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So you get
Heartburn what do you do?

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This information is to help you have an informed discussion with your doctor or pharmacist.

What is Heartburn?

Heartburn is a symptom that comes with a problem called Gastro-Esophageal Reflux Disease or GERD and sounds like "gurd". GERD happens when acid in your stomach goes up the food tube called the esophagus. Normally the acid should stay in your stomach. When the acid comes up the food tube, you may have one or more of these symptoms:

A warm feeling or burning under the chest bone called heartburn.
Burping, belching or gas coming up.
A taste of old food or stomach contents in your mouth.

What can I do to help prevent my heartburn?

Eat small meals
Sit up after eating
Avoid wearing tight clothes
Stop smoking
Maintain a healthy weight
Put 4-inch blocks under the legs at the head of the bed to reduce night symptoms
Do not eat 2 to 3 hours before lying down
Avoid foods that make your symptoms worse
These may include fatty foods, chocolate, onions, peppermint, citrus fruit, coffee and alcohol.
When should I see my doctor?
You should see your doctor if you have:
no relief from preventive measures and non-prescription medications
moderate to severe chest pain
nausea, vomiting or if you vomit blood
pain with exercise or pain that goes into your back, neck, or arm (these may be signs of heart problems)
Some medications may make your symptoms worse.
These include:
Anti-anxiety medications
Sleeping pills
Calcium channel blocking drugs used for heart disease and blood pressure control
Some asthma medications
Medications used for pain such as ibuprofen (Advil®, Motrin®) and naproxen
Products with iron in them
Antibiotics called tetracyclines

If you take any of these medications, you should talk to your doctor about how to help your symptoms while taking these medications. Do not stop taking ANY medications without first talking with your doctor.

How well do medications work?

Non-prescription medication

Antacids work by neutralizing the acid in your stomach. Antacids work fast and help to relieve symptoms in 5 to 15 minutes. Some names of antacids are Tums®, Rolaids®, and Maalox®. A glass of water can sometimes be as effective as an antacid.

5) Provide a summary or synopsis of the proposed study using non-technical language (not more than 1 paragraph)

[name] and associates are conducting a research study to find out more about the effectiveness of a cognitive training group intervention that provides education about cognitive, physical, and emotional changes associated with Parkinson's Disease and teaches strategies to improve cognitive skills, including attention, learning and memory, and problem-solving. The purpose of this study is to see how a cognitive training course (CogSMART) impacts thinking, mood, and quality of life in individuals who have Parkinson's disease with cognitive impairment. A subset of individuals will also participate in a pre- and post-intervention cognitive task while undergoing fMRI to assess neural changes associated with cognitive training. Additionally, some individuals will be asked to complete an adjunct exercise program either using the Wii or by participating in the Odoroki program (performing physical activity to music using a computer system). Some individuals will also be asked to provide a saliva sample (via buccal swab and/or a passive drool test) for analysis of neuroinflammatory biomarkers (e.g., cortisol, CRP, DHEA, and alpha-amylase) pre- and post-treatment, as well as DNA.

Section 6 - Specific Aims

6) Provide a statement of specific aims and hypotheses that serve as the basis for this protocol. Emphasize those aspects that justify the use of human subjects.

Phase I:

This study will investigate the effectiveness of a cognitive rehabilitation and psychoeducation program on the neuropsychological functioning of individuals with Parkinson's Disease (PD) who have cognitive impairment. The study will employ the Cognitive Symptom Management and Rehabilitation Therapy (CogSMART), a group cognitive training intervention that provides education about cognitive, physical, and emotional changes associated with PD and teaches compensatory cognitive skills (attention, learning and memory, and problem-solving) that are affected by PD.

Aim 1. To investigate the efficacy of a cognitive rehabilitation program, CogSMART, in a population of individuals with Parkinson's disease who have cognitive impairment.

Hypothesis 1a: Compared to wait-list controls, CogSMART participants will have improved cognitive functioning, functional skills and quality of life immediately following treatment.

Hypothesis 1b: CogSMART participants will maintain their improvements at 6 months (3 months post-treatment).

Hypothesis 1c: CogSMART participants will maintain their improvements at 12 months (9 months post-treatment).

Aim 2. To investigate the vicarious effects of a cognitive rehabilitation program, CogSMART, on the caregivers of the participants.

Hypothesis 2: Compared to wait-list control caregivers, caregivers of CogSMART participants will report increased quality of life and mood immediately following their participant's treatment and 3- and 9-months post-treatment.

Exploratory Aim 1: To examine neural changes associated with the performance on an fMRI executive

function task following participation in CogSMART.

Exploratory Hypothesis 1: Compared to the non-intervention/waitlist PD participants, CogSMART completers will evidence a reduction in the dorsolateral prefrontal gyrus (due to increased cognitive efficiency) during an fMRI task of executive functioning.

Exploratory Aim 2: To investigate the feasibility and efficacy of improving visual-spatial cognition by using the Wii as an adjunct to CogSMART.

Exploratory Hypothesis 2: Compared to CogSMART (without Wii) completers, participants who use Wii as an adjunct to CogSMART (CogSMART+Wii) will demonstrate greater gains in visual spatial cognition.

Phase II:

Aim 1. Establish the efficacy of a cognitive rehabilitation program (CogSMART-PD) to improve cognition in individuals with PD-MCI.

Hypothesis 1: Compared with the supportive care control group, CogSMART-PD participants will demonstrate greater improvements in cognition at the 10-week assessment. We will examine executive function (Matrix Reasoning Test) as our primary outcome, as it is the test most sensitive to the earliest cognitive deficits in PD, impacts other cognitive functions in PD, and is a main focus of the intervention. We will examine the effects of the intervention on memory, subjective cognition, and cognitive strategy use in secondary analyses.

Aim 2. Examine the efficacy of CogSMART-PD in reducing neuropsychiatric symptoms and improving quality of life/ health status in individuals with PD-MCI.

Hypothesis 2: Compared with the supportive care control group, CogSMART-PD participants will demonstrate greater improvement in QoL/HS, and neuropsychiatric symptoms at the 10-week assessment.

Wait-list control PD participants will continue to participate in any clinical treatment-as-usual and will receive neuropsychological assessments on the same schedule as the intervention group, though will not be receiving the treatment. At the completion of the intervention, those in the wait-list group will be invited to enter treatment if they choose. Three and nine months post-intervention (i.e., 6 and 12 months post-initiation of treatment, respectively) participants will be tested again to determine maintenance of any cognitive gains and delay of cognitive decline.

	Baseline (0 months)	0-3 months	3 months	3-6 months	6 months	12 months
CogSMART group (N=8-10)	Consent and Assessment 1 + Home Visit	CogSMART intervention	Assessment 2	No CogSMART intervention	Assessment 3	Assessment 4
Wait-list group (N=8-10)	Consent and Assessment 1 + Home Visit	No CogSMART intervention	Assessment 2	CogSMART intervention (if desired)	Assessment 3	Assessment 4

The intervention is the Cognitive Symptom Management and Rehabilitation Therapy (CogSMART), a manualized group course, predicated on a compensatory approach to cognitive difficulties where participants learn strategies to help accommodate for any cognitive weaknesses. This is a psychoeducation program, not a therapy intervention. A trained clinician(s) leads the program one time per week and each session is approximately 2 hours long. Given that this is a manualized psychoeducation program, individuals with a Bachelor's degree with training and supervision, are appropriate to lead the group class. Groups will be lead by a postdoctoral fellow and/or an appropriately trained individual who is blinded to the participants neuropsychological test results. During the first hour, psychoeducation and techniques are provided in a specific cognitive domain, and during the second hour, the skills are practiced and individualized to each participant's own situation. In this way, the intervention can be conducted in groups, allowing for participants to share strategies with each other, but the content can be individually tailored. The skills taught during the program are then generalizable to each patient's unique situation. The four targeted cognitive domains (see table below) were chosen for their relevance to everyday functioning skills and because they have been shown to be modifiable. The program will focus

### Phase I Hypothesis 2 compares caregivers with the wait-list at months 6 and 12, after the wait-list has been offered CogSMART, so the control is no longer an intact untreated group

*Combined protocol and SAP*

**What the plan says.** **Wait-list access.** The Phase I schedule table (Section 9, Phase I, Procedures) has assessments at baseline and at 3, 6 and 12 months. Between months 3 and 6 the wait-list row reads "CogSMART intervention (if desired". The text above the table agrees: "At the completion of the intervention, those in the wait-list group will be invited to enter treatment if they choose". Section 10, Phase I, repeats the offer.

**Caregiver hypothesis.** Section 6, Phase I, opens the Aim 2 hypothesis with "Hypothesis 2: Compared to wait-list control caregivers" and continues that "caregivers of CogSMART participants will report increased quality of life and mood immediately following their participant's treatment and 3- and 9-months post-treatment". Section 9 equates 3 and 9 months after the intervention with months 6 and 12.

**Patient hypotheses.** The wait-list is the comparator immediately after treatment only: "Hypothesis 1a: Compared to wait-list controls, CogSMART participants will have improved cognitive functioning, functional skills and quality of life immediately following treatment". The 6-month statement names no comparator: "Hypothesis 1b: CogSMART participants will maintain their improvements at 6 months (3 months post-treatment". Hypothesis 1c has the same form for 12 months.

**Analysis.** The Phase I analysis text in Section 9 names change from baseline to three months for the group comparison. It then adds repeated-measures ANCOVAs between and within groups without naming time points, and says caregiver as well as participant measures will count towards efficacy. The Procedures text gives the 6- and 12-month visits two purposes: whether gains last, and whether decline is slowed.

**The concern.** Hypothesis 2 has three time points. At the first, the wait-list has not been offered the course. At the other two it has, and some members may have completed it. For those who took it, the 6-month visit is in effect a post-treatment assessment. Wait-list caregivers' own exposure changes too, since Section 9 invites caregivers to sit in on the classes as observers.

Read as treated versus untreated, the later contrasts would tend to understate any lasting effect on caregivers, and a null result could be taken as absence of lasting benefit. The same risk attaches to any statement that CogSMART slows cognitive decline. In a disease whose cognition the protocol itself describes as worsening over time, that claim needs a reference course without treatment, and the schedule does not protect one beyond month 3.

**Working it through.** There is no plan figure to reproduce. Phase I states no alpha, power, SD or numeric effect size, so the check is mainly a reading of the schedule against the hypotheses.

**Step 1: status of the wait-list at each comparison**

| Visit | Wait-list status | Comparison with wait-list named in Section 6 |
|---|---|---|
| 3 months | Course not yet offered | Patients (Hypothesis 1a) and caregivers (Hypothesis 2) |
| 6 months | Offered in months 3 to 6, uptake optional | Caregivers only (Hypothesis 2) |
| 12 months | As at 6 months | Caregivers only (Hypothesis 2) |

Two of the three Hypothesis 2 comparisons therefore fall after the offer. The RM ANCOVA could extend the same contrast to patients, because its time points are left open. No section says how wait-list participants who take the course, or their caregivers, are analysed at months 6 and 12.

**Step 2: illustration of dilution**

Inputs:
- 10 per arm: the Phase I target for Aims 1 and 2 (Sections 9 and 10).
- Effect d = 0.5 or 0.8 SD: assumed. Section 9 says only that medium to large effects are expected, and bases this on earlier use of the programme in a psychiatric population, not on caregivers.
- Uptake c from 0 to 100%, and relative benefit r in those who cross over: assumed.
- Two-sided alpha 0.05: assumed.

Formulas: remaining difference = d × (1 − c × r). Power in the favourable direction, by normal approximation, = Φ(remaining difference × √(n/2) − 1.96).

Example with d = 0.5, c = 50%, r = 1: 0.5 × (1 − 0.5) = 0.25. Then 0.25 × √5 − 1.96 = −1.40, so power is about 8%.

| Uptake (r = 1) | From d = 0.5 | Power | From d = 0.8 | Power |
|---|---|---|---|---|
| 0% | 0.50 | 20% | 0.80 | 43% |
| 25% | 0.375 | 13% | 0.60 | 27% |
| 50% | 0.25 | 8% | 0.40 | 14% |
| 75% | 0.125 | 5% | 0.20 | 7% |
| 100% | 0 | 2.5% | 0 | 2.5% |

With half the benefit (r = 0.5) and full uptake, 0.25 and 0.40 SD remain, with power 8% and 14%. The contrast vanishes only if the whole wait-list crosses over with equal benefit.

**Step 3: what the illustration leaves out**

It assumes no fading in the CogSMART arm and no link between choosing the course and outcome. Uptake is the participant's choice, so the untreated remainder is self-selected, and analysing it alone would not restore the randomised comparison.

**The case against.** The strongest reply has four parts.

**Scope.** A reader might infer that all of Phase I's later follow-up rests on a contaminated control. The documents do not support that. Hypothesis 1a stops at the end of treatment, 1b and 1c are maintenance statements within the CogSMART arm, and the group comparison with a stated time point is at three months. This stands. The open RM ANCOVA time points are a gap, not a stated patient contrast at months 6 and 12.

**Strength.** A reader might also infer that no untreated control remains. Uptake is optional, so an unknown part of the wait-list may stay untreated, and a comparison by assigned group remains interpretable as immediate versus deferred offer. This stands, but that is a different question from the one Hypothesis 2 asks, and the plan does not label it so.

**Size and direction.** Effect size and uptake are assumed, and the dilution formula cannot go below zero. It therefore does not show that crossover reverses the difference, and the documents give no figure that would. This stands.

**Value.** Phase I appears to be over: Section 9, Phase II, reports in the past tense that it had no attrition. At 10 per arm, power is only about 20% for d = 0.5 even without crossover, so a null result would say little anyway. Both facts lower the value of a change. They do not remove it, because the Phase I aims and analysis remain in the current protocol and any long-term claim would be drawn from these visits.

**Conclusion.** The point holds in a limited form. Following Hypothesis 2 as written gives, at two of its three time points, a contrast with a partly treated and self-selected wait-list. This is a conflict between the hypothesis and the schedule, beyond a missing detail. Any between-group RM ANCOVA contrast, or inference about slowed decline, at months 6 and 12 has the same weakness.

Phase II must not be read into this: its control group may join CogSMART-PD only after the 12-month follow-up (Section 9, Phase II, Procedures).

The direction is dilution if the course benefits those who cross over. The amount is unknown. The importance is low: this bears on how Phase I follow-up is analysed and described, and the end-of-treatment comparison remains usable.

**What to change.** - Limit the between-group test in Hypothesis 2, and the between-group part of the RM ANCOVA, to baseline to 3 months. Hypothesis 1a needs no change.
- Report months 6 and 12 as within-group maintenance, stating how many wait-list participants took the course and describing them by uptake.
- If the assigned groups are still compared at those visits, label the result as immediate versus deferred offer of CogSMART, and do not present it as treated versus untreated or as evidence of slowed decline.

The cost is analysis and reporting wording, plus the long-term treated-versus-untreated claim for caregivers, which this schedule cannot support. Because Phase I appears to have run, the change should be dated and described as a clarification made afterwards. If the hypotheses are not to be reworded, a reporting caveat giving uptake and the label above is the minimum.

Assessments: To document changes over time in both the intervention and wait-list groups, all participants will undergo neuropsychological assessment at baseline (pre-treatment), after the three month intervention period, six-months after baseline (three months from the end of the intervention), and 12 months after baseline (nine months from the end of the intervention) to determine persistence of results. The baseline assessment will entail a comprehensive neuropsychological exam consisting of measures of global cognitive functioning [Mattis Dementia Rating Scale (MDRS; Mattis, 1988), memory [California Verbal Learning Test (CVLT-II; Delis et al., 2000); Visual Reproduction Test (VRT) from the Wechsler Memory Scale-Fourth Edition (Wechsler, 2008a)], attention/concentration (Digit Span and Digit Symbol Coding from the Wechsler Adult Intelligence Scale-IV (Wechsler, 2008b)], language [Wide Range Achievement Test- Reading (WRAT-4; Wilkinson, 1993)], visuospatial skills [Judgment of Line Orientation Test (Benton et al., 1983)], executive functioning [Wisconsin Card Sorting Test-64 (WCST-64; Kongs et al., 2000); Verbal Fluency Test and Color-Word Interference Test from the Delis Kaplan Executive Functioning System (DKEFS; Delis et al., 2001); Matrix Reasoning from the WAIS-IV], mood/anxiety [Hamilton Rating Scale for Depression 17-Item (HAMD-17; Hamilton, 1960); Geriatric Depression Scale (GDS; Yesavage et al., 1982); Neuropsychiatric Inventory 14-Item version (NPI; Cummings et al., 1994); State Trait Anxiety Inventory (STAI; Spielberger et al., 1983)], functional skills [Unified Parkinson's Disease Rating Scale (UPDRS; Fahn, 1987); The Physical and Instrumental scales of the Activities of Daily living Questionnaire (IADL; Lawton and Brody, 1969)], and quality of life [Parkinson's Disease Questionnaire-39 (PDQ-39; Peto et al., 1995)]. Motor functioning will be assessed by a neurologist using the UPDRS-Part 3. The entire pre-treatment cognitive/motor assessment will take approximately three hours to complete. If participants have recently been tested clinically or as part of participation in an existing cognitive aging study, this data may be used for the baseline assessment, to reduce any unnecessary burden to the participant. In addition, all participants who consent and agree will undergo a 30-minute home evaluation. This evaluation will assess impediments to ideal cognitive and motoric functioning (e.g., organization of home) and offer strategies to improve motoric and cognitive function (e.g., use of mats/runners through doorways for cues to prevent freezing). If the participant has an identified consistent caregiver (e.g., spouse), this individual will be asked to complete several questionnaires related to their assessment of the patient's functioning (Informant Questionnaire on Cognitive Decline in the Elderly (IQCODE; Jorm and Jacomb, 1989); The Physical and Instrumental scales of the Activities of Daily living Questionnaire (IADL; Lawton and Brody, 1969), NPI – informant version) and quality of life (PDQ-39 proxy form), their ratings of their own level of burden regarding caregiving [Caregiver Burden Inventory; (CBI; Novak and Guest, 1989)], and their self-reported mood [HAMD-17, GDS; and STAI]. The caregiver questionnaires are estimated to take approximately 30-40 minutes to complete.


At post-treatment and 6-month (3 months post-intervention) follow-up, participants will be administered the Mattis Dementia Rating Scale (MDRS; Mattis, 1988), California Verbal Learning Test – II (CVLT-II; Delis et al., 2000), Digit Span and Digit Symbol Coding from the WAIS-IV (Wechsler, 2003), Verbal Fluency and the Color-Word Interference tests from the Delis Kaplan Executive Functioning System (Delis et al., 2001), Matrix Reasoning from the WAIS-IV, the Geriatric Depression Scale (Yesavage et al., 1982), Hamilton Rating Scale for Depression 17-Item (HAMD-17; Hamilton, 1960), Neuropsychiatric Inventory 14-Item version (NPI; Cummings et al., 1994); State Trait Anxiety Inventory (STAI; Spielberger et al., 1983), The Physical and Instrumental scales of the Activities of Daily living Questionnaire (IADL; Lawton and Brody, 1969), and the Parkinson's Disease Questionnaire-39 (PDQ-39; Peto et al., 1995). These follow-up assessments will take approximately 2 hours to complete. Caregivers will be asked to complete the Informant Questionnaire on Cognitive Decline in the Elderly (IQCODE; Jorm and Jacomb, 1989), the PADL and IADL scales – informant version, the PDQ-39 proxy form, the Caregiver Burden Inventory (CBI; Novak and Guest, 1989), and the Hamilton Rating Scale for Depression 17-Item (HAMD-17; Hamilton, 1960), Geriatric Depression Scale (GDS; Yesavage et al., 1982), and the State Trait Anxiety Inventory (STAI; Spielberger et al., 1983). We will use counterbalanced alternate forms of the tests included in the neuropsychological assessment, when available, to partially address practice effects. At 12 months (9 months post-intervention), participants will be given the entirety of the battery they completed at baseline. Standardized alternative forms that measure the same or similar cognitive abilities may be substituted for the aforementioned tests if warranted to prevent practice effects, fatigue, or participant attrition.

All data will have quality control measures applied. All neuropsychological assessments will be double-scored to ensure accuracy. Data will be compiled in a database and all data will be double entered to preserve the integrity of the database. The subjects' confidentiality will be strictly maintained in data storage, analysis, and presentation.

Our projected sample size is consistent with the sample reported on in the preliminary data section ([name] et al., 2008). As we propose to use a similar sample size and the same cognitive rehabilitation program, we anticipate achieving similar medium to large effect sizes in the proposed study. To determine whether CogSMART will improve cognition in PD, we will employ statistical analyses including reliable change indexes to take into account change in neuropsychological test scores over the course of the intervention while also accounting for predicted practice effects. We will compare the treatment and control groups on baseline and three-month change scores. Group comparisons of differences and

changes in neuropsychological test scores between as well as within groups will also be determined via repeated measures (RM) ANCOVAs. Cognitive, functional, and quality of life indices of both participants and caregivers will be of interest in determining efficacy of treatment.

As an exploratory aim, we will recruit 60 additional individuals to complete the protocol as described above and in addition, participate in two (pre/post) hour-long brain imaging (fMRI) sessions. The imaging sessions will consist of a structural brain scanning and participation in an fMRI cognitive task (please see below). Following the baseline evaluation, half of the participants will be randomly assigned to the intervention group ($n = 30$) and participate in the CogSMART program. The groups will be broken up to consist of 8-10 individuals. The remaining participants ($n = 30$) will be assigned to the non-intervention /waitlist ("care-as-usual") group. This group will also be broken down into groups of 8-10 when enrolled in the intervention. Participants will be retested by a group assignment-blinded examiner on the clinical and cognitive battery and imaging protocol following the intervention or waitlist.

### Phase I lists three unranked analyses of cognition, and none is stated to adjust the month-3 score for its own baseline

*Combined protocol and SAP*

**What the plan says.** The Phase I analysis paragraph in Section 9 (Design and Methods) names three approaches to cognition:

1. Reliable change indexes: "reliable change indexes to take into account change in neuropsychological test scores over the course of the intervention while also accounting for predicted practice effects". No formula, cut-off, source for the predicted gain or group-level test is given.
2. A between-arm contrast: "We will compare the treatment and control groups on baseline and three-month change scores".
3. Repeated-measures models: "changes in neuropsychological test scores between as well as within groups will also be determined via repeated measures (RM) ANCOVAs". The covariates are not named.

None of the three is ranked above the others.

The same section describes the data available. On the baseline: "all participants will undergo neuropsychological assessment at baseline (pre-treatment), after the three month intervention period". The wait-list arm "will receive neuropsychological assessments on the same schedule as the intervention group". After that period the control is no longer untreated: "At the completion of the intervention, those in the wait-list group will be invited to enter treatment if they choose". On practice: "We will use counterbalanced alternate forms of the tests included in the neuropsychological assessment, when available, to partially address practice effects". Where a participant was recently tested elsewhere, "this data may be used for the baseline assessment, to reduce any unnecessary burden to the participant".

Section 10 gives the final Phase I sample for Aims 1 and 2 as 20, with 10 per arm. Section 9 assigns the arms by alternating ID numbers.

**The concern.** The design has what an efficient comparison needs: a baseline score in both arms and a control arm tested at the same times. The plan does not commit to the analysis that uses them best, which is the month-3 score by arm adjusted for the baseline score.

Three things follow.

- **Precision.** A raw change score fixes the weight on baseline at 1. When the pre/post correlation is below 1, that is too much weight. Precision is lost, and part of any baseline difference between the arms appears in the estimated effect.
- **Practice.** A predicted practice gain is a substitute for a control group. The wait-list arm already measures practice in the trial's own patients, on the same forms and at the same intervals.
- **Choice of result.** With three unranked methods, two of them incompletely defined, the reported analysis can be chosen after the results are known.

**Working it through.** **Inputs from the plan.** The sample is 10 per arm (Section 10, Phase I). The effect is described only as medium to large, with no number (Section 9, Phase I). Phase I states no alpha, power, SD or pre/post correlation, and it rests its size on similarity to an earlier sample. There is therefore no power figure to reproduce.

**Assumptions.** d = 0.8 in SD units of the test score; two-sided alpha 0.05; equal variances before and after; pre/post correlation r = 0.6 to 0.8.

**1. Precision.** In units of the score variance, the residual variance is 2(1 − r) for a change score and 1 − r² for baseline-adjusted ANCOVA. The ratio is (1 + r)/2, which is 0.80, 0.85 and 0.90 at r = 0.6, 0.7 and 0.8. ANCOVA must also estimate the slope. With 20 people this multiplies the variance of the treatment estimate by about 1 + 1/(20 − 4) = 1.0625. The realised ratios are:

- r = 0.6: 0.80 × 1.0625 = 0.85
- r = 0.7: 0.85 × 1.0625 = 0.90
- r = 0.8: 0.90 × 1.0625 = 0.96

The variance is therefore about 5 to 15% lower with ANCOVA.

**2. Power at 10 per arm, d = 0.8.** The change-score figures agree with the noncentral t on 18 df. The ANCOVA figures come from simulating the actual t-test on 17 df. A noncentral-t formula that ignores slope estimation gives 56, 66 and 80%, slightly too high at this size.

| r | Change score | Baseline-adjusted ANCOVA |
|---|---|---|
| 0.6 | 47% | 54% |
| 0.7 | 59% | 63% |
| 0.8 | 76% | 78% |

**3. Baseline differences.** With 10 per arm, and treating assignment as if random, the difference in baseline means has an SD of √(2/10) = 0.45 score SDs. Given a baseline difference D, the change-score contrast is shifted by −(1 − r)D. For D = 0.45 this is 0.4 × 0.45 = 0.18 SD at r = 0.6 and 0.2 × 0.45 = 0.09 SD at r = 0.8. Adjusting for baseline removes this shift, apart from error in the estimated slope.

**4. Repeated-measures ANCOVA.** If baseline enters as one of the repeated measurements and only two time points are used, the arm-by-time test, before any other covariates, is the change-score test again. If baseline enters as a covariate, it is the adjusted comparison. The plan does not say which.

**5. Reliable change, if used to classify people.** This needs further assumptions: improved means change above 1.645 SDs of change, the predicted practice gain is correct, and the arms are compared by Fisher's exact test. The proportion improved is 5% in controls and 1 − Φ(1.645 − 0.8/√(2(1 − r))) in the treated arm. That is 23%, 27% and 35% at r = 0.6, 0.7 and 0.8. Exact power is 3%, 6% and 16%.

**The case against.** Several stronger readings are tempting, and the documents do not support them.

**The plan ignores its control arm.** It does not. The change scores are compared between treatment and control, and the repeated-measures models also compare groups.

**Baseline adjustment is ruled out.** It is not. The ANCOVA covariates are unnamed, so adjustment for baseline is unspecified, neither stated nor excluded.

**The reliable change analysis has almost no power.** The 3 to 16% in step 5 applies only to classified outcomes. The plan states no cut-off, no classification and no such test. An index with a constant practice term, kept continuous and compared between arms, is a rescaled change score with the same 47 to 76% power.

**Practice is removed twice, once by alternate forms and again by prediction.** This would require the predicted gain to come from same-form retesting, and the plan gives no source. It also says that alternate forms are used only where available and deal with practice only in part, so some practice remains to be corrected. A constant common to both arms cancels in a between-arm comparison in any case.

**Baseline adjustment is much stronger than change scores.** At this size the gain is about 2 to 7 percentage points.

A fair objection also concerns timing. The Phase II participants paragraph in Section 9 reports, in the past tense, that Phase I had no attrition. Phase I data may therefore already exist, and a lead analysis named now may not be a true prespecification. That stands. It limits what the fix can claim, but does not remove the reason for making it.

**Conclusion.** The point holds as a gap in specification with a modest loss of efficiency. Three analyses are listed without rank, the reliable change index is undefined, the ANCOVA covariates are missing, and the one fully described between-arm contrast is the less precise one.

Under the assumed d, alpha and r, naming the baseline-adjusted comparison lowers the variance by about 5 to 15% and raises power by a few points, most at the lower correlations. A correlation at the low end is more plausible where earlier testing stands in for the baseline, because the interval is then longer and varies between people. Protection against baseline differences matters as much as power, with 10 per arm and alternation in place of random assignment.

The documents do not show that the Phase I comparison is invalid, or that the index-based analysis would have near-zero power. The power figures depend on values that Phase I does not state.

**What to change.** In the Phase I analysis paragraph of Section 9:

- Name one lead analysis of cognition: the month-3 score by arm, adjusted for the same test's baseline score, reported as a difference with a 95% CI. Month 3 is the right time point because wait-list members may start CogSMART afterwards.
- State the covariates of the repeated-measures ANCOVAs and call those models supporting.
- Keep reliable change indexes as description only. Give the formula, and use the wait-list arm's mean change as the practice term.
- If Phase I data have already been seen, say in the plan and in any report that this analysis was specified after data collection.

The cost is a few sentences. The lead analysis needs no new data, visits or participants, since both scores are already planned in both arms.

Research has shown that:
All antacids seem to have the same effect and no antacid works better than another.

Some products also contain simethicone but this provides no additional benefit over plain antacids. You can pick an antacid based upon the cost and the dosage form. Some people like tablets and others like liquid.

H2-blockers work by reducing the amount of acid in your stomach. Some names for non-prescription H2-blockers are: ranitidine (Zantac®), famotidine (Pepcid®).

Research has shown that:
All H2-blockers seem to have the same effect.
No H2-blocker seems better than another.
H2-blockers often work well when used as a single night time dose.

Prescription medication

Your doctor can prescribe higher doses of an H2-blocker such as cimetidine (Tagamet®), ranitidine (Zantac®), nizatidine (Axid®), or famotidine (Pepcid®).

If these agents don't work your doctor may prescribe another class of drugs called proton pump inhibitors (PPI's). These may be more effective but are more expensive. PPI's include: lansoprazole (Prevacid®), omeprazole (Losec®), and pantoprazole (Pantoloc®). All proton pump inhibitors are equally effective and cost is usually the deciding factor between them.
What does the research show about the benefit of non-prescription heartburn medication?
58% of people felt better in 2 hours when they took non-prescription medication*, whereas 47% of people who did not take a medication also felt better.
Some people take non-prescription medication* 30 minutes before a meal to help prevent heartburn. 15% of people who did this, did not get heartburn; 3% of people who took no medication did not get heartburn.

*Non-prescription H2-blockers.

Other Resources To learn more about the information on this sheet contact:
Your Doctor
Your Pharmacist

The Canada Drug Guide Project, funded by Health Canada, aims to test the use of consumer-friendly information drawn from the best available studies.

Production of this document has been made possible by a financial contribution from the Health Transition Fund, Health Canada. The views expressed herein do not necessarily represent the official policy of Health Canada.